Some two-thirds of the 926 people living in Hostice are Roma. Nearly 90 percent of those of working age in the village are unemployed.
"It was more or less an informative meeting, at which we submitted our proposals for using the money," said the mayor.
One plan is to build 16 flats for low-income residents.
"More than a year ago, we built 12 such flats, and people appreciated it," said the mayor. The gift could also be used for creating new jobs for local unemployed Roma, he said. "We'd like to create a workshop for cabinet makers, or to begin farming activities."
According to Berki, the terms for receiving the money from Zehetmair have yet to be announced. "But it's possible that we'll go to Graz to pick up the money ourselves," said the mayor.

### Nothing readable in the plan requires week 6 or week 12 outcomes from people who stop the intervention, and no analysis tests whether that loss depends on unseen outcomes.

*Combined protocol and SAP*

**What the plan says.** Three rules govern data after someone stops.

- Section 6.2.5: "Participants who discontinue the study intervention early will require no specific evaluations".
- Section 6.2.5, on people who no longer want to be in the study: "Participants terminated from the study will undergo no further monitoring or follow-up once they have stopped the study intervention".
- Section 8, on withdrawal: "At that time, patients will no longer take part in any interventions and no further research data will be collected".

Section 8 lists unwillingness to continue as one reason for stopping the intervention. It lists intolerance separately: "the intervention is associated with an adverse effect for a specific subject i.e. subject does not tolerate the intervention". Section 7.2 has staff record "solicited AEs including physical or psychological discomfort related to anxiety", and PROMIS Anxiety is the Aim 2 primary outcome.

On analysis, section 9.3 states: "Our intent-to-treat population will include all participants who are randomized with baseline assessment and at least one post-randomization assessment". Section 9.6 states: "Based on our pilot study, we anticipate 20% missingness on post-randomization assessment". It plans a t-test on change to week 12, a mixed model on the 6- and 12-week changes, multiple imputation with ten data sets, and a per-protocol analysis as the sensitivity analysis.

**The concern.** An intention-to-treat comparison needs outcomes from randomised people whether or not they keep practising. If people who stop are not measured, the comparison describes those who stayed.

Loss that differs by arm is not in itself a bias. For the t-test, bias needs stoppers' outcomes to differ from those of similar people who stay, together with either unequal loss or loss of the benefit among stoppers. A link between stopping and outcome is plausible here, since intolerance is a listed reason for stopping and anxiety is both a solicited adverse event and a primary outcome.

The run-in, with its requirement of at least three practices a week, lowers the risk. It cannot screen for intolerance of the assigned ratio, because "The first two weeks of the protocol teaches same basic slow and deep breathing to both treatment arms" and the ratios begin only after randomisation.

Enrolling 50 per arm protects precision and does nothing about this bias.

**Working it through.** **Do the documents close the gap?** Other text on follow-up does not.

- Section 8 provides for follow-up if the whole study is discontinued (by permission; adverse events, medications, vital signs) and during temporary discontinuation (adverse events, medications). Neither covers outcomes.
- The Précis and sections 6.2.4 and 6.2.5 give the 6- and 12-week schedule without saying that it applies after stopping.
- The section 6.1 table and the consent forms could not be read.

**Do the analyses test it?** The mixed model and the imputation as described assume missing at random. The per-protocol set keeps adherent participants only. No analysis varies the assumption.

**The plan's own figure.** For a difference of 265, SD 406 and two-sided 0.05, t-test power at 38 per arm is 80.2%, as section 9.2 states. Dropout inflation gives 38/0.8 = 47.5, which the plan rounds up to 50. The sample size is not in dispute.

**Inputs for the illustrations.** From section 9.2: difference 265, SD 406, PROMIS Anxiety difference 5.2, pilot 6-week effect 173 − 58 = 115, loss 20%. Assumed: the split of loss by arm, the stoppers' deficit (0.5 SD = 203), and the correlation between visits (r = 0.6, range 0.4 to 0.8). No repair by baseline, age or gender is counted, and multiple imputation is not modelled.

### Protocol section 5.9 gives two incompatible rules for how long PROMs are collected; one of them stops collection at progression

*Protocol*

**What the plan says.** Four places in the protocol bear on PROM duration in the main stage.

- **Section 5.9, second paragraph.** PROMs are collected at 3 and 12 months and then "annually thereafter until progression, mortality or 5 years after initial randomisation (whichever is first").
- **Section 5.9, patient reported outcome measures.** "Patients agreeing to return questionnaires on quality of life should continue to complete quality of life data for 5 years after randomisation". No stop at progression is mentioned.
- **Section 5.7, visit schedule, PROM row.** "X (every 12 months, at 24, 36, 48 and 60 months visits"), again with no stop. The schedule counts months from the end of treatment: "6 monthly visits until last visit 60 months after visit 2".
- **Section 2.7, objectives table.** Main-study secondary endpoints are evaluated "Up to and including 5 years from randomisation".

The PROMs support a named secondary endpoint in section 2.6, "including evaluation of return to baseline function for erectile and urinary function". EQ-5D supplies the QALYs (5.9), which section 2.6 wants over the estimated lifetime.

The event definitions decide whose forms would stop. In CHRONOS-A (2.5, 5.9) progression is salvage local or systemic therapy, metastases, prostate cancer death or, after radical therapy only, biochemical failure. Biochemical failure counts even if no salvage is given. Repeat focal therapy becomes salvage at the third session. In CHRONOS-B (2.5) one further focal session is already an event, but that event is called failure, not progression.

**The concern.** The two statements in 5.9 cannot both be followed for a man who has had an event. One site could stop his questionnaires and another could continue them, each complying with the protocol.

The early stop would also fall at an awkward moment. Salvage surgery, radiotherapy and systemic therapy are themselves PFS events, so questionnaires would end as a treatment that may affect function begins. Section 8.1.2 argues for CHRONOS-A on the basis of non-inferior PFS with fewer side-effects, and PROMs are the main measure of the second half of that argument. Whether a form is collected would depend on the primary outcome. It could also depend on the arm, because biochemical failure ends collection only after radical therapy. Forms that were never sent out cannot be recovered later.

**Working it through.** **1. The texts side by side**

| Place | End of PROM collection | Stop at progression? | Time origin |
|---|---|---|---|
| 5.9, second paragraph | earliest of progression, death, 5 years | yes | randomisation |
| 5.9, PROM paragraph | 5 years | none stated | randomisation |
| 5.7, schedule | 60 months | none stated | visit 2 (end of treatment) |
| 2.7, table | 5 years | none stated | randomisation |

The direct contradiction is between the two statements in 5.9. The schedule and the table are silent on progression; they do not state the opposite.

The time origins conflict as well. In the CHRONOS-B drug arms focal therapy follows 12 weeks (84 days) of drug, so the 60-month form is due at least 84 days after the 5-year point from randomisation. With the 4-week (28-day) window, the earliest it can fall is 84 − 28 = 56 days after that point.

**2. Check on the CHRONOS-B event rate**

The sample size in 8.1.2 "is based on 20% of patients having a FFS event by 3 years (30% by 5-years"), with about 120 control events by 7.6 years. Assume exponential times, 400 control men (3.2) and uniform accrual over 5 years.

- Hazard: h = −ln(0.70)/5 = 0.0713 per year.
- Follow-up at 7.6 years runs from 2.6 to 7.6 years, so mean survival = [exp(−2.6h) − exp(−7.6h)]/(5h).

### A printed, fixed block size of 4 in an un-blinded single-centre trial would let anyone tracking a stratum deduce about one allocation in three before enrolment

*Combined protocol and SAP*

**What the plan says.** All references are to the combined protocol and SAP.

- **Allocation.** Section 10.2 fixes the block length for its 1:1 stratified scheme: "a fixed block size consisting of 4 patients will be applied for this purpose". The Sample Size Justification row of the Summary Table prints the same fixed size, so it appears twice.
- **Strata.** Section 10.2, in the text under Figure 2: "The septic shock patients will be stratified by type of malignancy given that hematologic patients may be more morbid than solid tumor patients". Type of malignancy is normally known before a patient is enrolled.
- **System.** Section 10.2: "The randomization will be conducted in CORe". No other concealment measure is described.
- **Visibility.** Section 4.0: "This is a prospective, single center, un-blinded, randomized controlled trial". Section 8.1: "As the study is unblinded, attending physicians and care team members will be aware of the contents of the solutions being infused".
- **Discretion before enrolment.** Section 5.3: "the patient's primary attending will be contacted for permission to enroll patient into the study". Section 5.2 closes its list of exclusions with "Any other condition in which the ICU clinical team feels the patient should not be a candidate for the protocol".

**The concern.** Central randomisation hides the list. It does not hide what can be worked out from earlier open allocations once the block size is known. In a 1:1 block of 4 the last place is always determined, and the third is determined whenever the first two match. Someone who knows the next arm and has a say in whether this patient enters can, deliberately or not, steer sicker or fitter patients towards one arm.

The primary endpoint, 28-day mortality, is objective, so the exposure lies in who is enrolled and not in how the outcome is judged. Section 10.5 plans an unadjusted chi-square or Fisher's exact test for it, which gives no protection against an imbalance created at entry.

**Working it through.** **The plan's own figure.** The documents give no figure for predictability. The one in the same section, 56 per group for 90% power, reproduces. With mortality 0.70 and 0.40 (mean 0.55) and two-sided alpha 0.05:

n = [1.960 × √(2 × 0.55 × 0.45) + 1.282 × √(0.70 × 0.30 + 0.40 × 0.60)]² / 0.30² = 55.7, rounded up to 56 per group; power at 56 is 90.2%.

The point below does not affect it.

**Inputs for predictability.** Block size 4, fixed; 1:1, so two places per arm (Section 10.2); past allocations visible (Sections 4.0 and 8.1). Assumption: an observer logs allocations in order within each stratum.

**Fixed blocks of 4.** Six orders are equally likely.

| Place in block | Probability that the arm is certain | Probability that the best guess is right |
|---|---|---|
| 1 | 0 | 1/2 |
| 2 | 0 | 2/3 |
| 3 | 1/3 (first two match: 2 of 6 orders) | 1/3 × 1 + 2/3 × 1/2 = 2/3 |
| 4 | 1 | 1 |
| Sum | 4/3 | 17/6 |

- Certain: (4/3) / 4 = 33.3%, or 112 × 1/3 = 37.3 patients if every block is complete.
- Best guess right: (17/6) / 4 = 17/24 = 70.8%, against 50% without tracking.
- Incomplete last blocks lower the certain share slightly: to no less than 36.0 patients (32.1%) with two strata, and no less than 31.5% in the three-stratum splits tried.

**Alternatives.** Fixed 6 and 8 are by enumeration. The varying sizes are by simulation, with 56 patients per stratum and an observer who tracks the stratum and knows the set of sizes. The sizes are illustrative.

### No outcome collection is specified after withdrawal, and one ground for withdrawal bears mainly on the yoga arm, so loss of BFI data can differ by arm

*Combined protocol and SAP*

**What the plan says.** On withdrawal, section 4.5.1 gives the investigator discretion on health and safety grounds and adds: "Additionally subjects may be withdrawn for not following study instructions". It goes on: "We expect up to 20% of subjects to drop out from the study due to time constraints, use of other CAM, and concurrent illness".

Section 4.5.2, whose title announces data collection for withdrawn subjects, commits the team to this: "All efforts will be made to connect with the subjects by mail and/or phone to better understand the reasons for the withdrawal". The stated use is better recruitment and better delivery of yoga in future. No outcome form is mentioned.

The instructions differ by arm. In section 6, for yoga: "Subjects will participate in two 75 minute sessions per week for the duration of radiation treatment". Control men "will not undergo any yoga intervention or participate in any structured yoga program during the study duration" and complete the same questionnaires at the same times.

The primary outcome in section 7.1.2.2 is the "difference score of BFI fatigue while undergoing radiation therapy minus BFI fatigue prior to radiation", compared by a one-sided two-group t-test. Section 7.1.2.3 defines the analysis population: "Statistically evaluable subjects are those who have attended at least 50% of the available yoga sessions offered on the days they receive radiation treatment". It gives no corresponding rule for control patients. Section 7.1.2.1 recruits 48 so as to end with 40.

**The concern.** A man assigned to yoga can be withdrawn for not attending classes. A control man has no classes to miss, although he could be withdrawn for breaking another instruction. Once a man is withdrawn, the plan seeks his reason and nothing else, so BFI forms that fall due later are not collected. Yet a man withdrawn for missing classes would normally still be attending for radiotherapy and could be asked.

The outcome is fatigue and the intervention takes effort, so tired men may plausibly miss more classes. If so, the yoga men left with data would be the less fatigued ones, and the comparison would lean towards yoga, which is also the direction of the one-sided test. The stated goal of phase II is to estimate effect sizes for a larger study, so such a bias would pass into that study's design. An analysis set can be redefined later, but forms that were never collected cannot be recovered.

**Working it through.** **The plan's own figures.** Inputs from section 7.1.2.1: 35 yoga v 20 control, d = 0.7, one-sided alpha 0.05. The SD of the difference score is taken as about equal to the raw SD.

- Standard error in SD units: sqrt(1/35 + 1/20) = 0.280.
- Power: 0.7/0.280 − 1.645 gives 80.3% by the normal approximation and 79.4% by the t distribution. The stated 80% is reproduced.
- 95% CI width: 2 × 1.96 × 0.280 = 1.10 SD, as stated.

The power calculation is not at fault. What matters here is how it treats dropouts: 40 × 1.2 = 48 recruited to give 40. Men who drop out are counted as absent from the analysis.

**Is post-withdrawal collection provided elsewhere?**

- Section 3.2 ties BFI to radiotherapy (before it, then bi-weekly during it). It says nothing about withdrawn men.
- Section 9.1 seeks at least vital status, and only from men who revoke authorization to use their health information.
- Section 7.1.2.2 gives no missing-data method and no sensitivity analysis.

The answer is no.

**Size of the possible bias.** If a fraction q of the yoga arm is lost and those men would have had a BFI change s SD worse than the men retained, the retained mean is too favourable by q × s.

Castle for sale

Vígľaš Castle is need of a buyer for repairs. Anyone interested?
photo: Sme - Ján Krošlák

THE VILLAGE OF Vígľaš in central Slovakia wants to sell its castle as soon as possible in order to reconstruct the historic building, the Sme daily wrote.
The village will sell the 14th-century castle for the symbolic price of one crown to a buyer from abroad, but the contract will oblige the buyer to reconstruct the castle. Mayor Pavel Výboh expects to reach a deal by the end of June.
Vígľaš, with 1,700 citizens, does not have enough money to restore the castle to its previous form, even with the help of EU funds.
The castle burned down in 1945 and its complete refurbishing is expected to cost almost Sk500 million (€15 million).
After it is repaired, the castle will serve tourists and provide accommodation for about 80 people.